In the second chapter of Market Wizards, Schwager interviews Bruce Kovner, protege of Michael Marcus.
I liked this interview a lot, mostly because it really seemed that Kovner thought trading was a big game. As he explained:
The pleasure [of trading] is purely intellectual. For example, it is trying to figure out the problems the finance minister of New Zealand faces and how he may try to solve them... Here is a guy running this tiny country and he has a real set of problems. He has to figure how to cope with Australia, the U.S., and the labor unions that are driving him crazy. My job is to do the puzzle with him and figure out what he is going to decide, and what the consequences of his action will be that he or the market doesn't anticipate. That to me, in itself, is tremendous fun.I can appreciate that. It's not that I wake up each morning thinking in these terms; obviously, Kovner is playing a different game. But what I found appealing was the idea that the markets can be figured out and that there is a human element behind them. When you stare at screens full of numbers all day, that's easily forgotten.
Actually trying to "figure out" the market as opposed to simply reacting to it, is relatively new to me. For much of my career I've been an intuitive trader; a sort of "drunken master," if you will. Developing a daily strategy has given me a new appreciation for trading. It has made it fun again. In this manner, I can relate to Kovner's feelings about it being a game.
Like Marcus, Kovner had an early taste of trading loss. However there was one big difference. Kovner didn't come in and lose a bunch of money like Marcus. Instead, he made a good amount, and gave back half. In the RO, a question that often comes up is, "Is it better to make money and lose it, or to never had made it at all?" Kovner's big giveback taught him the rather unpleasant lesson that he didn't understand the risk involved his trade. The realization that you can lose money in the market as easily as you can make it, was jarring for Kovner.
In discussing the influence that Marcus had on his trading, Kovner didn't talk about the technical aspects he had learned from Marcus, or even what markets they traded. Instead, he simply states that Marcus taught him that he "could make a million dollars." That kind of money was a reality for a good trader. This gave Kovner confidence. Working with the talented members in the RO, I learn this lesson almost every day. There is always someone out there killing it. Why can't it be you?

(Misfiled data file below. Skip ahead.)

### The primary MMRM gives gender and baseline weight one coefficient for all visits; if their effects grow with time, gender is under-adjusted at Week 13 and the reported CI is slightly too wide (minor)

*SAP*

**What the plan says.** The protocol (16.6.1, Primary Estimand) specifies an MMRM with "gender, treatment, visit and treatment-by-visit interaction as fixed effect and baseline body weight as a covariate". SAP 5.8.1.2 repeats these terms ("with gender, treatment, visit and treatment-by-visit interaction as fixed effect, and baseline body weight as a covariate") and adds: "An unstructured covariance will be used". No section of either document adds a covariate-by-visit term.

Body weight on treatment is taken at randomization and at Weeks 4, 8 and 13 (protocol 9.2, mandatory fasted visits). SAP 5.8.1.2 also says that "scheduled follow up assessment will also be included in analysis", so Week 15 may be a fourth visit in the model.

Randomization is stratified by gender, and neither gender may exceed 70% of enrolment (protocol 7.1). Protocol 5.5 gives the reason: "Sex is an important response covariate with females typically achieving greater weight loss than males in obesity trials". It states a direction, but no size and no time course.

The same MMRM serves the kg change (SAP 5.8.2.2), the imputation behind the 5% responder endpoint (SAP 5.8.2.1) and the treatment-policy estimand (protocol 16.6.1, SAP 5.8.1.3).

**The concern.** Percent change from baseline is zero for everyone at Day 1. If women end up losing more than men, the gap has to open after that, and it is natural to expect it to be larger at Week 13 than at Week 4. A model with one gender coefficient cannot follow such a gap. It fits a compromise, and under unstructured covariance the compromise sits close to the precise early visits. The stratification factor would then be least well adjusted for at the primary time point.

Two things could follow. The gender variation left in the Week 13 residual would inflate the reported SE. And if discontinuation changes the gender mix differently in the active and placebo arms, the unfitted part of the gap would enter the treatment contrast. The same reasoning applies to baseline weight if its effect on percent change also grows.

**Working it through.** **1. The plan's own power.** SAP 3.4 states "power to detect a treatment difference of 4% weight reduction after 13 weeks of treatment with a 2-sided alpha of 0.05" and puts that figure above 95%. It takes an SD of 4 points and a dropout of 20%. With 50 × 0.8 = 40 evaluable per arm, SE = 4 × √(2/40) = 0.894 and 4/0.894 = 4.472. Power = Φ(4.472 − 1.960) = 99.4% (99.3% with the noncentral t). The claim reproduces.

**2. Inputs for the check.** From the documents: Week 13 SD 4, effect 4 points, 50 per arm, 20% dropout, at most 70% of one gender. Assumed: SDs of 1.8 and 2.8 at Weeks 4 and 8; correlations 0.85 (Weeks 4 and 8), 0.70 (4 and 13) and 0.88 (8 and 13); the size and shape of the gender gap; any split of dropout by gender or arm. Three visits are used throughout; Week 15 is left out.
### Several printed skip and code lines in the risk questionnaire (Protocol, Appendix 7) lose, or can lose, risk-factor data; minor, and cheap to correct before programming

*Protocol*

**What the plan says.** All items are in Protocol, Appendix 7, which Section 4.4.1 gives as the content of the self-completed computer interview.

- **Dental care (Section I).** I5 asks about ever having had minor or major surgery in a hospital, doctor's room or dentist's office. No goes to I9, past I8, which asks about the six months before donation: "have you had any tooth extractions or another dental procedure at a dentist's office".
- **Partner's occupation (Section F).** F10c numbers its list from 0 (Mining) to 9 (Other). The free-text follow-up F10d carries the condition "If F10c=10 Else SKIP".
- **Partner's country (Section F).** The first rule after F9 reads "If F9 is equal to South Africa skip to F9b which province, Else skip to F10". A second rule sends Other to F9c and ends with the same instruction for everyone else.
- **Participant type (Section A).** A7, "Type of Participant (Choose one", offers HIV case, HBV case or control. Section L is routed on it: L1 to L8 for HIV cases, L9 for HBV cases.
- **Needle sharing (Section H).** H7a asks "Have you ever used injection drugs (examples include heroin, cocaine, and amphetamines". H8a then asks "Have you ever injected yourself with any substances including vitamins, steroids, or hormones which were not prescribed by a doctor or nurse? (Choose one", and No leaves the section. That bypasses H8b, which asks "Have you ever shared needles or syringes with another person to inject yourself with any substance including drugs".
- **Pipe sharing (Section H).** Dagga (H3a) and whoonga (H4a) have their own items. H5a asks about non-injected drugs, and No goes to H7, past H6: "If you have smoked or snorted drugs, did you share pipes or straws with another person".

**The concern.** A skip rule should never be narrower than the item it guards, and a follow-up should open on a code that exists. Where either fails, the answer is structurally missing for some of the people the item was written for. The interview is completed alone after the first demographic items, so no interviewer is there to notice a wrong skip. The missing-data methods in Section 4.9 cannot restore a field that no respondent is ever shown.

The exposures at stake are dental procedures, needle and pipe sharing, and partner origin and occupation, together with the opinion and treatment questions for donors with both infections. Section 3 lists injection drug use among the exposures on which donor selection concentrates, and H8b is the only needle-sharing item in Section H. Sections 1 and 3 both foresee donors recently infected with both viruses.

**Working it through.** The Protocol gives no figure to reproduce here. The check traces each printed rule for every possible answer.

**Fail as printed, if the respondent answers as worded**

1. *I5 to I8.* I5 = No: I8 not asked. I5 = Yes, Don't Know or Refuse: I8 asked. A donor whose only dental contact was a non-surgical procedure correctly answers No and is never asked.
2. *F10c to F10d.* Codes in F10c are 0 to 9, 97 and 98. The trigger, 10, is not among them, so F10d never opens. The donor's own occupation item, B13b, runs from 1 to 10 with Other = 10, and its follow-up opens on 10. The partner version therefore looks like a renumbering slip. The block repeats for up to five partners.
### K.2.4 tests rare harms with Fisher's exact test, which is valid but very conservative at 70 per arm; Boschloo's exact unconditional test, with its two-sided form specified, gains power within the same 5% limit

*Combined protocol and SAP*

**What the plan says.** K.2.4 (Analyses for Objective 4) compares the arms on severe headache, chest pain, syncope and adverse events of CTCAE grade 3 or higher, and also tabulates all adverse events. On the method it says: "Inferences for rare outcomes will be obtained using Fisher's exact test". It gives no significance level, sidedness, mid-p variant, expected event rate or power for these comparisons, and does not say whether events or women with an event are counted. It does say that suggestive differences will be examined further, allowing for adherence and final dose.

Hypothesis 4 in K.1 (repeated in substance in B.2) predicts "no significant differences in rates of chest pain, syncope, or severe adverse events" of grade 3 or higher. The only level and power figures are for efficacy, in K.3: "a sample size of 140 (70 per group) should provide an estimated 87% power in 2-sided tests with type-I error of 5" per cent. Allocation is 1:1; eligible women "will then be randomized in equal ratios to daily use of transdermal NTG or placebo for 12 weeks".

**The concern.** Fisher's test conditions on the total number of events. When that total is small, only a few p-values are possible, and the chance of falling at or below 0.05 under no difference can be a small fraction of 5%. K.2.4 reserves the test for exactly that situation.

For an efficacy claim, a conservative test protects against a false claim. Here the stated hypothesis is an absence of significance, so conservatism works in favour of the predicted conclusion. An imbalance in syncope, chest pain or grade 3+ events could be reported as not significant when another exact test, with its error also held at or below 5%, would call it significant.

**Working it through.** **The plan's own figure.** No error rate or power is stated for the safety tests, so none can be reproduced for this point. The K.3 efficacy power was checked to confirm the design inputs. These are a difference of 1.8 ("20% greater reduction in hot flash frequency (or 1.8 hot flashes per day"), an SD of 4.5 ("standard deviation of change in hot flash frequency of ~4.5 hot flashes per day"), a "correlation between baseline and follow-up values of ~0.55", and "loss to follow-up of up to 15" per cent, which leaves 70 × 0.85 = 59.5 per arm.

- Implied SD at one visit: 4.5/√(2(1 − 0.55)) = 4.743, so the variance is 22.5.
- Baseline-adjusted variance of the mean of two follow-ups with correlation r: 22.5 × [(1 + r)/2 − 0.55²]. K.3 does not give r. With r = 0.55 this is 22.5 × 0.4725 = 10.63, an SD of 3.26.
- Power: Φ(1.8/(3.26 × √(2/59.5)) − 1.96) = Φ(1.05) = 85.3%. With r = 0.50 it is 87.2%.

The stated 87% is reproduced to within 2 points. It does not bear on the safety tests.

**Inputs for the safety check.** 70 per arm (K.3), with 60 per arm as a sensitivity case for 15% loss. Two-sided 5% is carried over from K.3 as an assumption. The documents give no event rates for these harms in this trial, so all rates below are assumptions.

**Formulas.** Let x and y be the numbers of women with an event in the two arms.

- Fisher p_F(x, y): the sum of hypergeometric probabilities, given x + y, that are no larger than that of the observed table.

But, in one of my favorite ironies of trading, the sky is the limit, but only if you're humble and allow yourself to make mistakes. In Kovner's words... "You have to be willing to make mistakes regularly; there is nothing wrong with it. He [Marcus] taught me about making your best judgement, being wrong, making your next best judgement, being wrong, making your third best judgement, and then doubling your money." However, through the losses and the gains, it's important not to personalize your P&L. If you do, it will cripple your ability to trade.
Kovner says the best traders are "strong, independent and contrary to the extreme." He forgot one other thing... many of them like men... at least that's true of some of the best traders in the RO.
Kovner decides to "nerd up" the discussion on breakouts by throwing out the "Heisenberg Principle." It's cool, I already googled it. It states that if something is closely watched, it's going to be altered in the process. So, as it relates to breakouts, Kovner likes to see a stock break out for no apparent reason rather than break out because of a positive news article. This has been my experience as well... the best trades often have the fewest eyeballs watching them.
It's hard to find exact rules in the Market Wizards book. It's more a book of inspiration, a book that lets you know you "could make a million dollars." However, Kovner is very specific about his stop placement rules.
Given today's volatile markets, I found the following very pertinent:
It is better to allocate the predetermined maximum dollar risk in a trade to a smaller number of contracts, while using a wider stop. The is the exact reverse of the typical trader, who will try to limit the loss per contract, but trade as many contracts as possible-an approach which usually results in many good trades being stopped out before ht market moves in the anticipated direction. The moral is: Place your stops at a point that, if reached, will reasonable indicate that the trade is wrong,not at a point determined primarily by the maximum dollar amount you are willing to loser per contract. If the meaningful stop point implies an uncomfortably large loss per contract, trade a smaller number of contracts.Good trading. Next Tuesday I'll discuss the trader Richard Dennis. Tomorrow, a history post.